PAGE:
July 31, 2012


Sorry I haven’t written in a while. You know how it is in the summer when you are out of school, you just want to hang out and relax…no homework…no science projects…no papers to write…

Veronica says we should get ready for the school year, though, so I thought, “What better way to get back in practice writing than to write in my diary?!” So, Diary, let me tell you about my fantastic spring and early summer. (I had so many adventures I will probably need to take several diary entries to share them all with you.) Here is the first of my latest adventures.

Ft Hawkins Abby 2012 01

I love to park next to the blockhouse replica at Fort Hawkins! It is so historic (and it doesn’t hurt that it makes my multiple tonnage feel petite!)

In May, I returned to one of my regular haunts, Fort Hawkins in Macon. I know you will remember, Diary, that this is the cool fort on one of the tallest hills in Macon. In fact, I think I told you about Fort Hawkins twice, so I won’t repeat myself except to describe my latest visit there.

Ft Hawkins Abby 2012 02

Real Dan explains our latest discoveries to visitors.

The archaeologists with The LAMAR Institute returned to the fort for some quick, but important work. They were hoping to find evidence for where the northwestern blockhouse of the fort once stood. I wondered why they chose the spot they did to excavate, because there sure wasn’t ANYTHING there above ground. Clearly, there was no building now standing where they were excavating, between the fence and the road.

Ft Hawkins Abby 2012 03

Archaeologists and volunteers excavate specific areas of soil called features.

Then I heard Real Dan and Veronica talking about how they hoped to find the blockhouse because they would be digging in an area aligned with the palisade, that is, with the ditch that held the fence that encompassed the entire fort. I was still a bit confused until I heard them and the other archaeologists get all excited a few days later. Apparently, the soil that the blockhouse once stood on had been removed when the road was built. The archaeologists figured out where the building stood; however, because they found the end of the palisade ditch where it would have stopped next to the blockhouse wall. How exciting!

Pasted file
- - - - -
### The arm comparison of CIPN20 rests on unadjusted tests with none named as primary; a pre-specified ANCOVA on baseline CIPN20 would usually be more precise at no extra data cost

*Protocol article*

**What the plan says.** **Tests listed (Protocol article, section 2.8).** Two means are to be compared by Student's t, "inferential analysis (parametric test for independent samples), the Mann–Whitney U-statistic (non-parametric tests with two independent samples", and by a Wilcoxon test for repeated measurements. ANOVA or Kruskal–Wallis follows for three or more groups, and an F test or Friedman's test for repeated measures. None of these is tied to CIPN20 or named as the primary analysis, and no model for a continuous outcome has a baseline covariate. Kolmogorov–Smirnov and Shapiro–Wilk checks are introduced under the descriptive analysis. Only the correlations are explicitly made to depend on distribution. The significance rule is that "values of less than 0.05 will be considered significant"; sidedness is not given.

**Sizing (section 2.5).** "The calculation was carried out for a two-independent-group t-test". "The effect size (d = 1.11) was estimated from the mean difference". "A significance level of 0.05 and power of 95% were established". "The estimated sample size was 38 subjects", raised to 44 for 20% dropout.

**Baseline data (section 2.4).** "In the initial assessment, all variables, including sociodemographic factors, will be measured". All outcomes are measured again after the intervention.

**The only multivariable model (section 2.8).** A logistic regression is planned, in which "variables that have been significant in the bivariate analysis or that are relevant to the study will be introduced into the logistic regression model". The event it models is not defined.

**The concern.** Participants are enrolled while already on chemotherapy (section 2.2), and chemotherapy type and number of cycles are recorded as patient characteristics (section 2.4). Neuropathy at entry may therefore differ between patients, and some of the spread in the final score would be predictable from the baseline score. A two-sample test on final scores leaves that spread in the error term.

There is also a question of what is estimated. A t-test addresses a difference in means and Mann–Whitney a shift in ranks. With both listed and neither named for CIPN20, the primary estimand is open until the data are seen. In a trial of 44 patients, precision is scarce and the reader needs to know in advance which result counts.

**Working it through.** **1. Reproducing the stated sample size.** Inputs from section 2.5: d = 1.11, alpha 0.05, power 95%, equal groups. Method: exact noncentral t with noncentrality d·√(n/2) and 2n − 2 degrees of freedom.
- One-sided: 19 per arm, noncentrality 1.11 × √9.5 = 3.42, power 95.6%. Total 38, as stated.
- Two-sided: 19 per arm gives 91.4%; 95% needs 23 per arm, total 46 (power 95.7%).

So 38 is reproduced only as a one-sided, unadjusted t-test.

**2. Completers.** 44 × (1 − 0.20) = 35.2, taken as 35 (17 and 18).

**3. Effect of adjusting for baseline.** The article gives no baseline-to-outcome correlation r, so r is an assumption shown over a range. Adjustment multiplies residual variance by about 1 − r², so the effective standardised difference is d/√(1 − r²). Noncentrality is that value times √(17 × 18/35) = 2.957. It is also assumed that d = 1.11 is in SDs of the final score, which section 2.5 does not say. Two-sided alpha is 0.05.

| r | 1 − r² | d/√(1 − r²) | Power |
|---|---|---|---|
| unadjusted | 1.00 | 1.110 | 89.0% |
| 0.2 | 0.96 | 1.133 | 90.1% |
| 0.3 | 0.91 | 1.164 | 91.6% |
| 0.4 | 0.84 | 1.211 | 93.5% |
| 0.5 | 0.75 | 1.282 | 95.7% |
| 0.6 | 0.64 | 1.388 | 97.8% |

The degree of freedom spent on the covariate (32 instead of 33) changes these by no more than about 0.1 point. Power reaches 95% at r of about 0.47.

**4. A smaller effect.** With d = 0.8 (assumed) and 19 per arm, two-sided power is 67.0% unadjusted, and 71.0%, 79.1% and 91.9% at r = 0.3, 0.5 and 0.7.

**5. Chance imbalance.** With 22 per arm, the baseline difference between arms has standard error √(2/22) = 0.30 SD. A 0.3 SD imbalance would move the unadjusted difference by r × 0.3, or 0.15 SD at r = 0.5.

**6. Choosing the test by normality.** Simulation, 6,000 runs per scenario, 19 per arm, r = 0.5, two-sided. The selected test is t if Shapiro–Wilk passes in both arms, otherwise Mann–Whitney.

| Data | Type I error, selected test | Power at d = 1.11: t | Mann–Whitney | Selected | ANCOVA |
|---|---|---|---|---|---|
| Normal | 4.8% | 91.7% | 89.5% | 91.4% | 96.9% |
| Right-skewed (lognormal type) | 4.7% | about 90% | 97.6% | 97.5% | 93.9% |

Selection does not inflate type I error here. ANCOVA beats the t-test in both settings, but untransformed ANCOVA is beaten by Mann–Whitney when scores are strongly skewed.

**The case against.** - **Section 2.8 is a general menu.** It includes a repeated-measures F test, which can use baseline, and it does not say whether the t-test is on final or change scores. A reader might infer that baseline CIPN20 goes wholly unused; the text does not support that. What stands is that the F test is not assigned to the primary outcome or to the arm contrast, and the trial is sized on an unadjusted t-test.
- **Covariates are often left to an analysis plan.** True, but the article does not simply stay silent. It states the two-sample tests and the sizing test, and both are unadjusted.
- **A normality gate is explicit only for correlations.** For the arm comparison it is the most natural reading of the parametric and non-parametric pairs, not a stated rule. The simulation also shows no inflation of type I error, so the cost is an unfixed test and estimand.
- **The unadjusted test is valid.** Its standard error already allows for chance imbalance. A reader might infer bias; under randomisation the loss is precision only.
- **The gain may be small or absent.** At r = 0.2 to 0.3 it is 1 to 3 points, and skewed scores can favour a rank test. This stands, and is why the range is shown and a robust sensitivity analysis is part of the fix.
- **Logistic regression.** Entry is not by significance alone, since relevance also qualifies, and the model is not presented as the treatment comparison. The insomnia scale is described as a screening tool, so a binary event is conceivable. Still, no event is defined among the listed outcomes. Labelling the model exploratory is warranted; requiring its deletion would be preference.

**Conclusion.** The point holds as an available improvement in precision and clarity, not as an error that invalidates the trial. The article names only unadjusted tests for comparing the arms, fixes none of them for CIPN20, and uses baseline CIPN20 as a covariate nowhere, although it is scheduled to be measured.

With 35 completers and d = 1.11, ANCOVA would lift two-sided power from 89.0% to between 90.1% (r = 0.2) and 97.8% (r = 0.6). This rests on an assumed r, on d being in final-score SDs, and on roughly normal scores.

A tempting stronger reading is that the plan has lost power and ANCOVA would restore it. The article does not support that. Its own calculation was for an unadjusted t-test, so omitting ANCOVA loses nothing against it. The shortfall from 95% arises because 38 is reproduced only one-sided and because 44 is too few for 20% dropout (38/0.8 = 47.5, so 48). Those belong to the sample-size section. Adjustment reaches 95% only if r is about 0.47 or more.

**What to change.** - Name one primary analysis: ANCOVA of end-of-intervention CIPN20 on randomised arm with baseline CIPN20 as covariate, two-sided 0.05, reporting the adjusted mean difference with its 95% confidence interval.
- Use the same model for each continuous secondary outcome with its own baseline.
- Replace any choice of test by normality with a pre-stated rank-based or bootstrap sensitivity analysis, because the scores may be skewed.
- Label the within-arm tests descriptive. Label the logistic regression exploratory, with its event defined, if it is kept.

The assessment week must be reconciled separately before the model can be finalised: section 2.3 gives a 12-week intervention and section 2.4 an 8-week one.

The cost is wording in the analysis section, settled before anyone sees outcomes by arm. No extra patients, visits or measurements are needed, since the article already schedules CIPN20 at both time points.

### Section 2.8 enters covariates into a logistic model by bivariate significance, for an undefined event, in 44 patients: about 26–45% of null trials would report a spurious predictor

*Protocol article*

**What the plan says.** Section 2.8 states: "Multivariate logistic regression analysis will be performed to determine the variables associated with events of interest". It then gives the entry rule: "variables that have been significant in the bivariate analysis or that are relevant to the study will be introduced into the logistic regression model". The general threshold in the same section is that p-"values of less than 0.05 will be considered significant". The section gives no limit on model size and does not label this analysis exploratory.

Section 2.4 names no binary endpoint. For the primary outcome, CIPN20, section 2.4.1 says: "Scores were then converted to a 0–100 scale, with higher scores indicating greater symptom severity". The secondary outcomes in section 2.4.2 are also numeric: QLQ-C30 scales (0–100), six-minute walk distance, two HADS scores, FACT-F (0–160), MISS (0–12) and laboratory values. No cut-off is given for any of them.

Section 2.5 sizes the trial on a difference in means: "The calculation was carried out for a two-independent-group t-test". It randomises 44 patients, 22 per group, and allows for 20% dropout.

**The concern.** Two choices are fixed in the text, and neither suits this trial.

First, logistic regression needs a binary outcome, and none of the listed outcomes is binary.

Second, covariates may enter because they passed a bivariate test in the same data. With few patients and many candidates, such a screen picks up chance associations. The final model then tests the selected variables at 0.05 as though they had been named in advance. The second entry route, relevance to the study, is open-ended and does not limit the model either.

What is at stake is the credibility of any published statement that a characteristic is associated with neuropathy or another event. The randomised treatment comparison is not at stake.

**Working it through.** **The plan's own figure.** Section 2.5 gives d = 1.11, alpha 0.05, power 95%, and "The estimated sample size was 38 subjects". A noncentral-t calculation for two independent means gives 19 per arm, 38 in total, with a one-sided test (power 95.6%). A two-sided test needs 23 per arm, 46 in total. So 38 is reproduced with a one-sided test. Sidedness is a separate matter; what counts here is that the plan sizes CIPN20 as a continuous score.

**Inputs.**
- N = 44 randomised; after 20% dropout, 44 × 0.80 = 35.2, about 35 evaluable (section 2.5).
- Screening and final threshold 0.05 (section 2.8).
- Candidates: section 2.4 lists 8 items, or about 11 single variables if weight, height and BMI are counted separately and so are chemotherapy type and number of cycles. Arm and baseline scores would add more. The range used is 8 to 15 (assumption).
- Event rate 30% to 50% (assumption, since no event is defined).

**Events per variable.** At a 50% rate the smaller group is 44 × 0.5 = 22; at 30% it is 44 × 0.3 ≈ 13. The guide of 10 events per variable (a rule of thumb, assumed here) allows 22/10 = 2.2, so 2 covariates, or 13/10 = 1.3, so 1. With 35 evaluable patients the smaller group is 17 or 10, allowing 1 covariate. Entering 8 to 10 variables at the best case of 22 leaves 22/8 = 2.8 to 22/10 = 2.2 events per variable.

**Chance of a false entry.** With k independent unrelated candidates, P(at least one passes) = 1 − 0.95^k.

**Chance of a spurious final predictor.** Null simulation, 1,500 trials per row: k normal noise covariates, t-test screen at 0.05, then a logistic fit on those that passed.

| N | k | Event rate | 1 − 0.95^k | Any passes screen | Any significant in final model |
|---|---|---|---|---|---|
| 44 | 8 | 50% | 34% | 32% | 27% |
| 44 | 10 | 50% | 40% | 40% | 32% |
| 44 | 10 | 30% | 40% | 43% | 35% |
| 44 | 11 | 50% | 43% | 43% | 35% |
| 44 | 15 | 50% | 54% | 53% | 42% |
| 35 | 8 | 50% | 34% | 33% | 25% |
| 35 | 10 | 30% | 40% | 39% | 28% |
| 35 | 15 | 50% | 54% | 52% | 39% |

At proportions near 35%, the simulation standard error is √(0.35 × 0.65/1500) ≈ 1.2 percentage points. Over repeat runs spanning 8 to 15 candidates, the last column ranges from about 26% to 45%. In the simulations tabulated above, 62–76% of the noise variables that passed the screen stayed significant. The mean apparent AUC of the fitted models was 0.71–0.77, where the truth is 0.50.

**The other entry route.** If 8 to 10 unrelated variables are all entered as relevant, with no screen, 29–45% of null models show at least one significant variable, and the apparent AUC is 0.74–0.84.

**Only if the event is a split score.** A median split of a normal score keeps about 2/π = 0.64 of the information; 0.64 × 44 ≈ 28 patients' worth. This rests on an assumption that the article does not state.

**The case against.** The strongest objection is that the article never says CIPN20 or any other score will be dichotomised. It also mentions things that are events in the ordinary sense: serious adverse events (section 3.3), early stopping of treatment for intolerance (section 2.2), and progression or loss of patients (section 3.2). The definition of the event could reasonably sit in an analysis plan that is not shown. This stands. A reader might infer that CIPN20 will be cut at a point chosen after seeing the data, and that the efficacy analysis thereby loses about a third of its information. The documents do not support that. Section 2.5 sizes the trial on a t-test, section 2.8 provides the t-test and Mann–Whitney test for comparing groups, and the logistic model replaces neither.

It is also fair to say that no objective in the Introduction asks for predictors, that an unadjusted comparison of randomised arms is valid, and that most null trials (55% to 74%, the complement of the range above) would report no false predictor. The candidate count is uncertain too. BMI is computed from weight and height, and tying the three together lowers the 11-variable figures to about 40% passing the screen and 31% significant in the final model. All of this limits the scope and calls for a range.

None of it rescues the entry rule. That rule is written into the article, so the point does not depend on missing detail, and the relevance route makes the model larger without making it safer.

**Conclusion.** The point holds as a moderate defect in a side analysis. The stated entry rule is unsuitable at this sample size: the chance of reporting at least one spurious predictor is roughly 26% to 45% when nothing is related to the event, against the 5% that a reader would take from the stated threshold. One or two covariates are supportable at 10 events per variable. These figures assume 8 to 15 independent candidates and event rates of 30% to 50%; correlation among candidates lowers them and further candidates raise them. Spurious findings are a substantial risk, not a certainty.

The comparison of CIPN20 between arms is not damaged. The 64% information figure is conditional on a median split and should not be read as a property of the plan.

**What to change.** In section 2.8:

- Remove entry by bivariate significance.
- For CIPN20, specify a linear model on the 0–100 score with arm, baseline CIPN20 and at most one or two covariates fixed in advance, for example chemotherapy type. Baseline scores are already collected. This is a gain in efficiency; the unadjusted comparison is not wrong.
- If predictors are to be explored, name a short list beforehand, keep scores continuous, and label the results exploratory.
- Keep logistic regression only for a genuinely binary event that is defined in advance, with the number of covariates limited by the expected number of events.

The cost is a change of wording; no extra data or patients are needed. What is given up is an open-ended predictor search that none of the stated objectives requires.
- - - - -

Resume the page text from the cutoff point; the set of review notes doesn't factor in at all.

Ft Hawkins Abby 2012 04

Joneszie takes a break from using the total station laser transit to talk with visitors.

Of course, there is a lot more to archaeology than just making exciting discoveries. The archaeologists have to make extremely accurate maps showing where everything (like the blockhouse and the palisade) is located and where they excavated. To do this, they use a laser transit like the one in the picture. Joneszie (the guy on the right) is a really good archaeologist who, unlike many archaeologists, can also wield a mean transit! Here he does a little public outreach (another thing archaeologists do a lot) and explains what the archaeologists are doing at the site.

Another transit person on the site while we were there was a REAL surveyor (not just an archaeologist using survey equipment!) He worked very hard and helped the archaeologists by putting permanent markers in the ground so that they can always find their site grid. He also gave them some important pointers about their transit.

Speaking of visitors and public outreach….well, not to be boastful or anything, but that is what I, the ArchaeoBus, do best! I mean, I didn’t just go to Fort Hawkins to park and look pretty all day. I was there to work! In the gallery below are a few of my work photos.

And speaking of friends… who turned up to help but my old friend, David Farrier. And speaking of old friends, here’re to two of my three BFHF (Best Fort Hawkins Friends), with their backs to the camera, of course!!

Where’s Echo?

Click on gallery photos below to enlarge and show captions. Abby’s BFHF are in the final gallery photo.
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